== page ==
LIGHTS AND DECORATIONS BEDECK THE STONE AND WOODEN COTTAGES at Kīlauea Military Camp. They are open for outdoor strolling within Hawai‘i Volcanoes National Park through Friday, Jan. 1.Vote on the best decorated cottage. Park entrance fees apply. For more, call 967-8371 or visit kilaueamilitarycamp.com.

KA‘Ū COFFEE GROWERS MEET Tuesday, Jan. 2, from 6 p.m. to 8 p.m. at Pāhala Community Center.

‘O KA‘Ū KĀKOU WALK FOR SENIOR HOUSING IN NĀ‘ĀLEHU begins Tuesday, Jan. 2, in Lapahoehoe  and continues through Friday, Jan. 5, to Nā‘ālehu. ‘O Ka‘ū Kākou President Wayne Kawachi will walk 100 miles to raise $250,000 in an effort to purchase 1.9 acres in Nā‘ālehu for future senior housing. Make a donation to support his quest at okaukakou.org. For more call Kawachi at 937-4773.

DISCOVERY HARBOUR VOLUNTEER FIRE DEPARTMENT MEETS Tuesday, Jan. 2, from 4 p.m. to 6 p.m. at Discovery Harbour Community Hall. For more call 929-9576, or visit discoveryharbour.net.

Discovery Harbour Volunteer Fire Department meets Tuesday, Jan. 2.
Photo from discoveryharbour.net
OPEN MIC NIGHT AT KĪLAUEA MILITARY CAMP'S LAVA LOUNGE is Wednesday, Jan. 3, from 6 p.m. to 10 p.m. welcoming singers, bands, comedians and other performers to take the stand. Call 967-8365 after 4 p.m. to sign up. Open to authorized patrons and sponsored guests 21 years and older. The lounge is inside Hawai‘i Volcanoes National Park. For more, visit kilaueamilitarycamp.com.

HAWAI‘I COUNTY COUNCIL committees meet Wednesday, Jan. 3, with a full council meeting on Thursday, Jan. 4. Both meeting days take place in Hilo. The committees will meet again on Wednesday, Jan. 23, and a full Council meets Thursday, Jan. 24, both in Kona. Ka‘ū residents can participate via videoconferencing at Nā‘ālehu State Office Building. Agendas at hawaiicounty.gov.

OCEAN VIEW NEIGHBORHOOD WATCH meets Thursday, Jan. 4, from 6 p.m. to 7 p.m, at Ocean View Community Center. For more, call 939-7033 or visit ovcahi.org.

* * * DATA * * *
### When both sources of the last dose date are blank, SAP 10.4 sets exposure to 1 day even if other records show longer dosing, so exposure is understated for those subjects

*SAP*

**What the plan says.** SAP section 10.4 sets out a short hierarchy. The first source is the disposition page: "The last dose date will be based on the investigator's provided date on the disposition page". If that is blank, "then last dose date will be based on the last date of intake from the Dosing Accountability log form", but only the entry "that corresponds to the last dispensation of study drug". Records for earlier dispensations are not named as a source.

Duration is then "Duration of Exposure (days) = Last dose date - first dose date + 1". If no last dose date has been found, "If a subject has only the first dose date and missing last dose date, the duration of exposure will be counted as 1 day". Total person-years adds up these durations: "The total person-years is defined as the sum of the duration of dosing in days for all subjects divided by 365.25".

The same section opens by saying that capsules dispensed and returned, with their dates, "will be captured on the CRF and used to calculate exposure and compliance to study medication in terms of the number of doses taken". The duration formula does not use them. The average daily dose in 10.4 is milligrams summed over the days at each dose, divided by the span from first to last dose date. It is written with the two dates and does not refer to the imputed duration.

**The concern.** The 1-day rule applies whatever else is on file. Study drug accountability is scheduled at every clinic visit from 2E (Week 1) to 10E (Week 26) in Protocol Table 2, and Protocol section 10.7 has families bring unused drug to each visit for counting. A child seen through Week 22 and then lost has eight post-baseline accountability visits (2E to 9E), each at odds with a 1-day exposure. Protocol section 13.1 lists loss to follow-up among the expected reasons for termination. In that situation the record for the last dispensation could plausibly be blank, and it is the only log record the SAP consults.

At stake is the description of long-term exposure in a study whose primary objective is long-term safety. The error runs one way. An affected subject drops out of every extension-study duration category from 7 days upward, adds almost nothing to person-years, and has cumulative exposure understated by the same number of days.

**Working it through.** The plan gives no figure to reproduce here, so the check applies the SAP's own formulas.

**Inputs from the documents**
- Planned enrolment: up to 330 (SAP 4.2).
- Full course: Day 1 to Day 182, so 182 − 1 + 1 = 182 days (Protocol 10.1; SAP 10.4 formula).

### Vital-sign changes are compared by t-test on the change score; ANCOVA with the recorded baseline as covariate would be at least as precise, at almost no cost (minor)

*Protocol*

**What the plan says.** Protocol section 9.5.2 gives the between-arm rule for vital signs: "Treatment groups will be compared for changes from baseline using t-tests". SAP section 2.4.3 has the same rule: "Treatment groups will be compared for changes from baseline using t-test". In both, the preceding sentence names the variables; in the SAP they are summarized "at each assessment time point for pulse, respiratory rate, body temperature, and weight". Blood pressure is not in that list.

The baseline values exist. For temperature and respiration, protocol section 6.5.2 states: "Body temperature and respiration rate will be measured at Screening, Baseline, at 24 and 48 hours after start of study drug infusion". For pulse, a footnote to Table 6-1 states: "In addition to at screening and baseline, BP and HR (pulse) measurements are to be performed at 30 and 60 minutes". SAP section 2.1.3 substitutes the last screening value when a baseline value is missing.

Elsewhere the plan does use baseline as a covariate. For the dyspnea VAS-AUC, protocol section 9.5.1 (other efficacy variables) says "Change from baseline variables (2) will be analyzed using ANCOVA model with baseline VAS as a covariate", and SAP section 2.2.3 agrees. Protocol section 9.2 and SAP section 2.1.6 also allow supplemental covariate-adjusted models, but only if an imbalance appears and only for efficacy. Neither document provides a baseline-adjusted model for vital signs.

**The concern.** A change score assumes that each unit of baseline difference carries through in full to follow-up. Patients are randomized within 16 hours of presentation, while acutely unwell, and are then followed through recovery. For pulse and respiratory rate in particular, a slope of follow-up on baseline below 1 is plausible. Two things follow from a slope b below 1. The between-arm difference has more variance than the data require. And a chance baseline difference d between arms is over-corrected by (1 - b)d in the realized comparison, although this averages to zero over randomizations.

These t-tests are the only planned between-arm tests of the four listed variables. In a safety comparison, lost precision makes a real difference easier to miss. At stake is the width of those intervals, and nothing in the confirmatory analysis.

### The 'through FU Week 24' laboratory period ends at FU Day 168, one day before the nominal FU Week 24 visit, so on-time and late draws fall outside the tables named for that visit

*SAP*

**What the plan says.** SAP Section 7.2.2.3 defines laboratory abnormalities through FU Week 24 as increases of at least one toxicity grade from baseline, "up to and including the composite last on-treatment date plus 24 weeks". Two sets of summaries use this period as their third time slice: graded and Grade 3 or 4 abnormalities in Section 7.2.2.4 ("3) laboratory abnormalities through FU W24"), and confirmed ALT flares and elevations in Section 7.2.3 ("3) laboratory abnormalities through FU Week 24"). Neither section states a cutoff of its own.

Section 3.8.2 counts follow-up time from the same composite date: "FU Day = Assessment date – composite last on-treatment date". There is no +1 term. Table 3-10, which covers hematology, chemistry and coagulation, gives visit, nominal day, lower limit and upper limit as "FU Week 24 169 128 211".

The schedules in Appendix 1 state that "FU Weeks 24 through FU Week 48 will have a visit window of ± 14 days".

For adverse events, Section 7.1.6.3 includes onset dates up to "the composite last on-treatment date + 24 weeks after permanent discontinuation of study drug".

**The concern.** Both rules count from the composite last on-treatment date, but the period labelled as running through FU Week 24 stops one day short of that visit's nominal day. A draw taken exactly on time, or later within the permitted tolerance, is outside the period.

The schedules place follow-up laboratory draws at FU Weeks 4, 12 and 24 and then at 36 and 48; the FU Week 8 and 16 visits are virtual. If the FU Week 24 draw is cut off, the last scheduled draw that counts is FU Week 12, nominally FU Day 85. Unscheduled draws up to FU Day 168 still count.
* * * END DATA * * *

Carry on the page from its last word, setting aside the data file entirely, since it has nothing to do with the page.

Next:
To read comments, add your own, and like this story, see Facebook. Follow us on Instagram and Twitter. See our online calendars and our latest print edition at kaucalendar.com.




Thursday, December 28, 2017

Ka‘ū News Briefs Thursday, December 28, 2017

Keiki are invited to sign up now for the annual ‘O Ka‘ū Kākou Fishing Tournaments taking place Saturday, Jan. 27,
at Punalu‘u Beach Park. Photo by Nalani Parlin
THE FIRST ACT OF CONGRESS in the new year should be approving the Children's Health Insurance Program, proclaimed Rep. Tulsi Gabbard. In an end of the year statement issued Thursday, she said that CHIP provides health insurance coverage to 8.9 million keiki across the country. "Their family incomes are above Medicaid eligibility but not enough to afford private insurance. Essentially, it fills in one of the many gaps in our patchwork healthcare system that exist in the absence of a Medicare for All program," she explained.
      "In Hawai‘i alone, 25,780 of our keiki receive their health insurance through CHIP. The clock is ticking for states like Hawai‘i where they are days away from running out of money and being forced to close the door on our keiki.
Rep. Tulsi Gabbard is calling on Congress to make renewal of the
Children's Health Insurance Program its first act of 2018 and asking
Hawai‘i residents to sign a petition to preserve the insurance for
more than 25,000 keiki in the Islands.
     "In addition to passing a permanent fix for DACA, and increasing disaster relief for Puerto Rico, the U.S. Virgin Islands, and states affected by hurricanes, floods, and wildfires, one of the first orders of business Congress must take on in the new year is authorizing funding for CHIP. Providing for children's health should not be about politics or partisanship. It is about taking care of our children," stated the congresswoman. She asked for her constituents to sign her petition calling on Congress to reauthorize the Children's Health Insurance Program.
     She said she sees more opportunity to pass CHIP than the Expanded and Improved Medicare for All Act, which she cosponsored. She stated that "People are angry with the pharmaceutical industry for lying and profiting from the opioid crisis that continues to ruin so many people's lives. They are upset with a system that leaves families caring for a loved one with crushing medical debt while health insurance executives boost their own pay. It is for these reasons that I am a cosponsor of H.R. 676, the Expanded and Improved Medicare for All Act. Unfortunately, our bill is blocked due to partisan politics."
     CHIP, however has received bipartisan support "in every Congress since its initiation in 1997, which is all the more reason why Congress needs to reauthorize this important program immediately," said Gabbard. "America is stronger and more unified when we work together in the spirit of aloha." 

To read comments, add your own, and like this story, see Facebook. Follow us on Instagram and Twitter. See our online calendars and our latest print edition at kaucalendar.com.

THE ANNUAL PUNALU‘U KEIKI FISHING TOURNAMENT sponsored by ‘O Ka‘ū Kākou is taking sign-ups. It happens Saturday, Jan. 27, at Punalu‘u Beach Park Pavilion.
   Designed for children one to 14 years of age, it offers marine education and competition along the rocky shoreline of Punalu‘u and its tidepools.